Web blocking, religious controls in the firing line
RIGHTS activists have called on the government to respect freedom of expression, citing a "concerning" drift towards censorship on political and religious grounds.
In a statement released Monday, the Cambodian Centre for Human Rights (CCHR) criticised AngkorNet, a local internet service provider, for blocking the website of UK-based corruption watchdog Global Witness, apparently in response to its release of a highly critical report on the country's oil and mining sectors last week.
The group also expressed concerns about Prime Minister Hun Sen's announcement Sunday that all works of art featuring Buddhism would be vetted by religious authorities, following a monks' outcry over rock opera When Elephants Weep.
"[We] urge the Royal Government of Cambodia to tolerate creativity and freedom of expression," the statement said.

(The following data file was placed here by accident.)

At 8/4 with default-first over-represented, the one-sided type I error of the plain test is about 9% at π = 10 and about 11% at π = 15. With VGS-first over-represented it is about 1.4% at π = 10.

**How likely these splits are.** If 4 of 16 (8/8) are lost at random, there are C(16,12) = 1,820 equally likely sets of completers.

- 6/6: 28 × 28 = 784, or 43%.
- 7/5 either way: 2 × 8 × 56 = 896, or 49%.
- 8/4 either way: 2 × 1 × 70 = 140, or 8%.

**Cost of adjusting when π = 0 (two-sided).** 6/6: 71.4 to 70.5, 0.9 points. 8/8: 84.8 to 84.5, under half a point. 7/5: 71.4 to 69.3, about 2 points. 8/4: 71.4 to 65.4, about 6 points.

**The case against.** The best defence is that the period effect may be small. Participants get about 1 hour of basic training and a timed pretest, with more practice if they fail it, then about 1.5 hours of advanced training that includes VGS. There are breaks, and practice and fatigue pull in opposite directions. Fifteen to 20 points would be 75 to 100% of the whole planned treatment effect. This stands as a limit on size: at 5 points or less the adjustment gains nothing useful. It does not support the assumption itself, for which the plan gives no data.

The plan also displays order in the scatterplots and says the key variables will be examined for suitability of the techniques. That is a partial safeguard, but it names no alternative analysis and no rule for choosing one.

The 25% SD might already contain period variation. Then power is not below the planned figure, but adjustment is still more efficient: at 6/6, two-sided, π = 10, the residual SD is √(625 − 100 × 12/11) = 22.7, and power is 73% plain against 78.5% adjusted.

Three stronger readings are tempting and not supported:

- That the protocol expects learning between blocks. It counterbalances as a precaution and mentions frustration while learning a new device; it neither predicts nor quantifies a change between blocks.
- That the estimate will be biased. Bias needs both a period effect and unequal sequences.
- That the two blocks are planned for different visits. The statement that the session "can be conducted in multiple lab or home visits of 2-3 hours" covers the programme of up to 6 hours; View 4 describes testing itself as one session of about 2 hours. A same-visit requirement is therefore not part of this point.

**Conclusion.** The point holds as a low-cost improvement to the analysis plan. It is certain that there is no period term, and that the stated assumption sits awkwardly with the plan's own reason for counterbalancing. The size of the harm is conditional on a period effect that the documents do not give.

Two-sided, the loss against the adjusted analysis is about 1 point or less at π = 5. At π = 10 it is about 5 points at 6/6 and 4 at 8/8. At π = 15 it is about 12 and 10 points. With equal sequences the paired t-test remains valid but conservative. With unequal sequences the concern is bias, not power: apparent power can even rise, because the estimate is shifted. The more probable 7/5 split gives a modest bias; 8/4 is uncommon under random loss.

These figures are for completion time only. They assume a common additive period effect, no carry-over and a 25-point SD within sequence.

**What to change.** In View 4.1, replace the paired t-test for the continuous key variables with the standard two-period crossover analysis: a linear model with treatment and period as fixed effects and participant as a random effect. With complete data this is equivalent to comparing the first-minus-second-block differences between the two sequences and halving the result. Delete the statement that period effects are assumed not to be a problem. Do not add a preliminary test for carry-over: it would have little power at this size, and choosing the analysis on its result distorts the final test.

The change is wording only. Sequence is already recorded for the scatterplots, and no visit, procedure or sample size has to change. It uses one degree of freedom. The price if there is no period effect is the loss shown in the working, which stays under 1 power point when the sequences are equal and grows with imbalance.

CCHR President Ou Virak said both cases were examples of the government's "natural tendency" towards censorship, citing its ban of a Global Witness report on illegal logging in 2007.
Although officials have denied knowledge of the blocking of the Global Witness site, he said the political climate encouraged individuals to take pre-emptive action to please senior officials.
He also said Hun Sen's call for the review of art featuring Buddhism would "create a lot of bureaucratic red tape" and impose "restrictions" on creative activity.
"What it creates is a ripple effect, which makes it known ... that this is the normal reaction from the government and that it is best to play it safe," he said. "That's the message."